Re: NANFA-- extinctions

R. W. Wolff (
Tue, 16 Oct 2001 22:53:06 -0500

> Where is it written than a species' evolutionary objective is to be

I meant in realtive terms. There needs to be a substantial base population
to keep a population healthy. I guess there is some number the ESA people
use to dertermine population density in areas or some other formula along
that lines. In other words, I do not mean that topeka shiners are trying to
become common as golden shiners are, but that they would like to fill their
areas with as many of themselves as the location can hold, and possibly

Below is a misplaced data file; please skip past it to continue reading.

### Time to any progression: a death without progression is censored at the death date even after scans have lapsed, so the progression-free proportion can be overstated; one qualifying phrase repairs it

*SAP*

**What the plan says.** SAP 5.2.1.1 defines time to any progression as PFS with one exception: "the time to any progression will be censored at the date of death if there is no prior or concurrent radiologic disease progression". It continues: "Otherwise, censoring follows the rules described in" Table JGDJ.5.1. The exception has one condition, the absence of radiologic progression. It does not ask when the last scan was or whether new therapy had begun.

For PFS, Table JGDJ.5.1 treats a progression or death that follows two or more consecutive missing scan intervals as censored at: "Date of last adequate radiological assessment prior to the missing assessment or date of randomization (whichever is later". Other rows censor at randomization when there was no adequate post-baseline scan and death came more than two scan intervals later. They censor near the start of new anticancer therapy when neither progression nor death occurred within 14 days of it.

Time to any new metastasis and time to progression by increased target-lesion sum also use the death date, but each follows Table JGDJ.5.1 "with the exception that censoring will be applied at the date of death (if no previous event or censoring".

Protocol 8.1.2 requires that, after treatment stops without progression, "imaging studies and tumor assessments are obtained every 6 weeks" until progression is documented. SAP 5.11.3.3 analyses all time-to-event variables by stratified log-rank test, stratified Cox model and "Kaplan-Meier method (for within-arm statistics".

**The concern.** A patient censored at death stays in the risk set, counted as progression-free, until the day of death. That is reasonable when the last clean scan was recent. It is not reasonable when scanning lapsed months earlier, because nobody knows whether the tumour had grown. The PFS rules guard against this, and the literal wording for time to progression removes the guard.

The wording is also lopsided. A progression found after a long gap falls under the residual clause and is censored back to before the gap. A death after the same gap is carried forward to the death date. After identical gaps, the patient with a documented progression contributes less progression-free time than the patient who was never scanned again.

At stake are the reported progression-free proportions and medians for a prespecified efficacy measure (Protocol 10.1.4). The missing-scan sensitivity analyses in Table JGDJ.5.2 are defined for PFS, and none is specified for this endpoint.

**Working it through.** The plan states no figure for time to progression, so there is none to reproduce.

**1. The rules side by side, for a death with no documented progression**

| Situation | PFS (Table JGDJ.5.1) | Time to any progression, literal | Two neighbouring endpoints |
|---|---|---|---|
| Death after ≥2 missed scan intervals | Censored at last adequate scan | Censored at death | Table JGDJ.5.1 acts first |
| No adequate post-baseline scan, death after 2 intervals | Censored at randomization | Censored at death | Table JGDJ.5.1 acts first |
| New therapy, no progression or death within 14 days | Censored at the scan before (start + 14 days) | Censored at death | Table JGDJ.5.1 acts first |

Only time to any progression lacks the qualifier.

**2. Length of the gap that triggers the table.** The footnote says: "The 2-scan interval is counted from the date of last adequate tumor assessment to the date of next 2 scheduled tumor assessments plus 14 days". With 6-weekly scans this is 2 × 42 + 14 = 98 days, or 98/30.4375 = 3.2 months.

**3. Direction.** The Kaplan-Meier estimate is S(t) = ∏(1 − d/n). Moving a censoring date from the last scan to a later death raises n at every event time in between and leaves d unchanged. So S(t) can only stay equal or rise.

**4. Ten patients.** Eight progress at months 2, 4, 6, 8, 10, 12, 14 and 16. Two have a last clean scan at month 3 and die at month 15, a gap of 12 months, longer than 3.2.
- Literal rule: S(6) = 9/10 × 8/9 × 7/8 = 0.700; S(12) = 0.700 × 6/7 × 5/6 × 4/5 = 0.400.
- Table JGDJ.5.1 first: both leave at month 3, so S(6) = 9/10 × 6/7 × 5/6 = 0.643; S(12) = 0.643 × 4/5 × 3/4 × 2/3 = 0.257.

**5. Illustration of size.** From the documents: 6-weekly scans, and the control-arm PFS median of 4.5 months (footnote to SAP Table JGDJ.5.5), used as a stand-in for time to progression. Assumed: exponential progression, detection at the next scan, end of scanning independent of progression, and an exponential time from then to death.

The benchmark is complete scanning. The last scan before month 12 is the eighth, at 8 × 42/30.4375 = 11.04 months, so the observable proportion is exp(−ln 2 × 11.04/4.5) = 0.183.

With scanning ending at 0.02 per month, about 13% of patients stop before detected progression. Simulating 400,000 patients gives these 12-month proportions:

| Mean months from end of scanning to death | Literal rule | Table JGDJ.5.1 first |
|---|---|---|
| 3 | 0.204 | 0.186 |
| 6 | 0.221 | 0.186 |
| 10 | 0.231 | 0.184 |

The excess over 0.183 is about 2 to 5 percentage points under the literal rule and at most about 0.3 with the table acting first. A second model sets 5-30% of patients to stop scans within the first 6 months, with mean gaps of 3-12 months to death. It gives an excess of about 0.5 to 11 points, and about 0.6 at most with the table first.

spread to other locations suited to there survival. I probably should not
use that fish since I don't know alot about it, so its mainly for explaining
what I meant. Species need to reproduce enough of themselves so that when
all the predators and such are done with them, there are enough of them to
keep the bloodline going, and hopefully to "conquer" new territory. As in "
Survival of the Fittest". Probably putting this in too much of human terms,
but it makes it easier to understand I guess. Its not like these fish
really know that they did a good job reproducing and will be around next
year, but insticnt dictates they should. Seems to me anyways that is what
all the adaptations of different species boil down too. Avoiding being
killed, and getting more food, and making more of themselves.


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